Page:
“Spouse” was initially based upon the traditional definition of marriage being between a husband and a wife. Put simply, a spouse was only a person who was married to a person of the opposite sex. As society continued to change, this impacted many employees’ ability to care for their significant other or spouse. For example, employers were not required to return the employee to his/her position and could retaliate against them if the employee requested medical leave to care for a person of the same sex with a serious health condition because this was not a FMLA qualifying reason.

Employment Lawyer Rasha Zeyadeh

Texas Employment Lawyer Rasha Zeyadeh

The Muslim holy month of Ramadan is observed by 1.6 billion people around the world. Practicing Muslims will be fasting from dawn until dusk (approximately 6 a.m. to 8 p.m.) beginning on April 2, 2022 and ending on May 2, 2022. Fasting means no food or liquid of any kind. Yes, that includes water! Ramadan is meant to be a time of spiritual discipline – of deep contemplation of one’s relationship with God, extra prayer, increased charity and generosity, and intense study of the Quran. It is a joyous month meant to be shared and celebrated with loved ones.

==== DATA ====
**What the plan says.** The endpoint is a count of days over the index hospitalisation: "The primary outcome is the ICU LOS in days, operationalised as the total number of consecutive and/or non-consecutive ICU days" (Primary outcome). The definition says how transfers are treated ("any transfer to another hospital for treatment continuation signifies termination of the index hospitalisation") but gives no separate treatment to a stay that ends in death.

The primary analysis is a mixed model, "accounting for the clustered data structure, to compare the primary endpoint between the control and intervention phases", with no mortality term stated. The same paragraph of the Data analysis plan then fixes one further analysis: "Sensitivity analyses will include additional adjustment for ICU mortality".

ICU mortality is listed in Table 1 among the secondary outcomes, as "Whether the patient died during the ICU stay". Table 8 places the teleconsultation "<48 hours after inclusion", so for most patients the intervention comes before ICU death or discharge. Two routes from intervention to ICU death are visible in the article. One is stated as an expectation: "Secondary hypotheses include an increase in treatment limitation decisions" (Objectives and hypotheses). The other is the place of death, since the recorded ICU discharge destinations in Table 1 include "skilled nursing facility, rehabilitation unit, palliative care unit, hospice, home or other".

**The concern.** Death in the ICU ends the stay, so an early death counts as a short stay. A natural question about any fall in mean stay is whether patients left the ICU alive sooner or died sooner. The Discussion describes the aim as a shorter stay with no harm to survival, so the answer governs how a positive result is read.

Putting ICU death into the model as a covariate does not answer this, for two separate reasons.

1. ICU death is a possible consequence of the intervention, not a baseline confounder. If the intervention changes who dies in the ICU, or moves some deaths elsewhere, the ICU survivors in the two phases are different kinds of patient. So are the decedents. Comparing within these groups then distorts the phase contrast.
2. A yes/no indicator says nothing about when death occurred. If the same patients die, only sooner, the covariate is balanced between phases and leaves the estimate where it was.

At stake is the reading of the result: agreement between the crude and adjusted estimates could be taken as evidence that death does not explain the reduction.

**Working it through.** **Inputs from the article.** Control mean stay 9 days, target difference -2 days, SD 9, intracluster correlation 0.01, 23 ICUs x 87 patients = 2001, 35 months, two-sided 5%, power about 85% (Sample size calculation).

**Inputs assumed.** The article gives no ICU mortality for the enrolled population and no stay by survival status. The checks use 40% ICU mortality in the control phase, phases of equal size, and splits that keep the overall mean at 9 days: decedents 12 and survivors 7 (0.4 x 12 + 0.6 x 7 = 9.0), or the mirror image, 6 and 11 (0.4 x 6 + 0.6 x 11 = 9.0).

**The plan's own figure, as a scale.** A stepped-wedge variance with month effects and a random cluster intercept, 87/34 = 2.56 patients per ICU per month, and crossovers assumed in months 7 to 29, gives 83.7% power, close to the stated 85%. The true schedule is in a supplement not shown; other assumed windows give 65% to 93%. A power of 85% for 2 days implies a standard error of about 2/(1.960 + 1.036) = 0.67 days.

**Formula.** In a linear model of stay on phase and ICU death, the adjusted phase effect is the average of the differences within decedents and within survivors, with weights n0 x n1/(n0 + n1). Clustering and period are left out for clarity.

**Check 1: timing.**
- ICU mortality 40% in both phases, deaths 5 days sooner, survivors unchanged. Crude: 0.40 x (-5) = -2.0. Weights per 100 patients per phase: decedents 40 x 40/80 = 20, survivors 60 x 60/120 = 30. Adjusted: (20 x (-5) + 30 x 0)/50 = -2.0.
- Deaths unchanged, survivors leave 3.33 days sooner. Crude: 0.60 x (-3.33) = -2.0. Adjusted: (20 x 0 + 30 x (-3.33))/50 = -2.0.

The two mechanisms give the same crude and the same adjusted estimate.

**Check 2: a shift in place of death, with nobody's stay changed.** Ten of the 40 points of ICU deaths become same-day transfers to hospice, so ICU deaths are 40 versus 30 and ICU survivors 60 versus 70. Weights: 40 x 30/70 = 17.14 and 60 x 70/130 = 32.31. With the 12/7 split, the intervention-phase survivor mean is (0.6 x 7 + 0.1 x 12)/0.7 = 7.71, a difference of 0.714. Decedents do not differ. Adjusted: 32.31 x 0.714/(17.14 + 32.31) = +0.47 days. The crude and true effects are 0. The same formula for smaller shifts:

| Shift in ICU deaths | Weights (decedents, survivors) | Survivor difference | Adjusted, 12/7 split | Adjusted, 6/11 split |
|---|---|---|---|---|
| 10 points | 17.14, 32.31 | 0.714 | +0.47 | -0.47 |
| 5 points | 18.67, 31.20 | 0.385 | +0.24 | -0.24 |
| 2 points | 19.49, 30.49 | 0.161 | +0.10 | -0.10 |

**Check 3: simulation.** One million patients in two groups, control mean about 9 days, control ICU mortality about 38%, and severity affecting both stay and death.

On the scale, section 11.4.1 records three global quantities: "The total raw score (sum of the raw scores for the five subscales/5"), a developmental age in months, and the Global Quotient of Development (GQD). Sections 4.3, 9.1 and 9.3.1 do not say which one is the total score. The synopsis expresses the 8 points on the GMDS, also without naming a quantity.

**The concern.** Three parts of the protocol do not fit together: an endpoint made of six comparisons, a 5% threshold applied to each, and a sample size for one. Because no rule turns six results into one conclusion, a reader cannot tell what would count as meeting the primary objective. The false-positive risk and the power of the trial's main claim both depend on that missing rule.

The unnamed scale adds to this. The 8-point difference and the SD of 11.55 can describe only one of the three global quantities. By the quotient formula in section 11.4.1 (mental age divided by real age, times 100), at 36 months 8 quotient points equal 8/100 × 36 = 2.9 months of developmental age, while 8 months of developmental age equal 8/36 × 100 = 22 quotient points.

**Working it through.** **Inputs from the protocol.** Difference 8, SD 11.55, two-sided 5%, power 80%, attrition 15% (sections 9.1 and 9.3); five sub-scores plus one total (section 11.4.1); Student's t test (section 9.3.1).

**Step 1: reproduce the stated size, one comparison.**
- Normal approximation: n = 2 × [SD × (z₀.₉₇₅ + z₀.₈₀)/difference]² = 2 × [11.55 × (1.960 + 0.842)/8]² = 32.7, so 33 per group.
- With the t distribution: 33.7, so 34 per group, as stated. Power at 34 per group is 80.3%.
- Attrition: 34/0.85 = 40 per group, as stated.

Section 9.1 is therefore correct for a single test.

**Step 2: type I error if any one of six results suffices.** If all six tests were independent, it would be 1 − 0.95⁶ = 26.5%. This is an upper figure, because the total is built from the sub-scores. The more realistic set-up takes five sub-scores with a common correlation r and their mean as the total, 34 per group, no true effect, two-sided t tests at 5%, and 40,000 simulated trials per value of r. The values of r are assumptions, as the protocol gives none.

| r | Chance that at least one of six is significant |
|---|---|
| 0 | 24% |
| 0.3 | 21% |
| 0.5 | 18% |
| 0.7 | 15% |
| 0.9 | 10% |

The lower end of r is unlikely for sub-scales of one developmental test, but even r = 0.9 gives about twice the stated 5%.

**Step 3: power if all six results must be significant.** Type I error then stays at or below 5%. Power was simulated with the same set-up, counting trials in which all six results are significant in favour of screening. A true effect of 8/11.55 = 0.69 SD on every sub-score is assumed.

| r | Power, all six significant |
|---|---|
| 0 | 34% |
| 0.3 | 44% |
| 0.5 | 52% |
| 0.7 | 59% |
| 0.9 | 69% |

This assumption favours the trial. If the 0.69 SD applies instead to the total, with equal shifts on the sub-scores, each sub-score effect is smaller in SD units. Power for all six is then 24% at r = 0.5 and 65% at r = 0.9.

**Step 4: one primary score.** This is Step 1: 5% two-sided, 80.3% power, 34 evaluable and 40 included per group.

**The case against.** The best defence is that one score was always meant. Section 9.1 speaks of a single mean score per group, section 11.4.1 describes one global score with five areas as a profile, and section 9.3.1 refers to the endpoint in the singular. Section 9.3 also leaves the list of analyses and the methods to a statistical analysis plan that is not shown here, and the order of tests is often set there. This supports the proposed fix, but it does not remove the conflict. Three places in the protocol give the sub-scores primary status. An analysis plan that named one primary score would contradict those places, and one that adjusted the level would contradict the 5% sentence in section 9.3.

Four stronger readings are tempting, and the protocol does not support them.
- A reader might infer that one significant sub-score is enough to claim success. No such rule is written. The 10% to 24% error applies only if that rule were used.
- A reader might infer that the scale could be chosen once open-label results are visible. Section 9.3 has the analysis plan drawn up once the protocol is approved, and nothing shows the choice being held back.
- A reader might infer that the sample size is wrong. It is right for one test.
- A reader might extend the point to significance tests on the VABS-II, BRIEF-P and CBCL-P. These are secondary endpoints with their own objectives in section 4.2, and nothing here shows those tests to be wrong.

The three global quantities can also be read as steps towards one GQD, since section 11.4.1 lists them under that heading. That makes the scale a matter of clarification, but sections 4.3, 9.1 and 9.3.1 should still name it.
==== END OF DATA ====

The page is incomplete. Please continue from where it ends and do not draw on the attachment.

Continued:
Fasting during Ramadan is one of the five pillars – or duties – of Islam, along with the testimony of faith, prayer, charitable giving, and making a pilgrimage to Mecca. The practice of fasting is intended to be a reminder of human frailty and dependence on God for sustenance. It reduces the distractions of life to allow time to focus on our relationship with God. Importantly, it provides an example of the hunger and thirst the poor experience, which is intended to encourage empathy for and charity to the less fortunate.

Austin Campbell

Dallas Employment Trial Lawyer Austin Campbell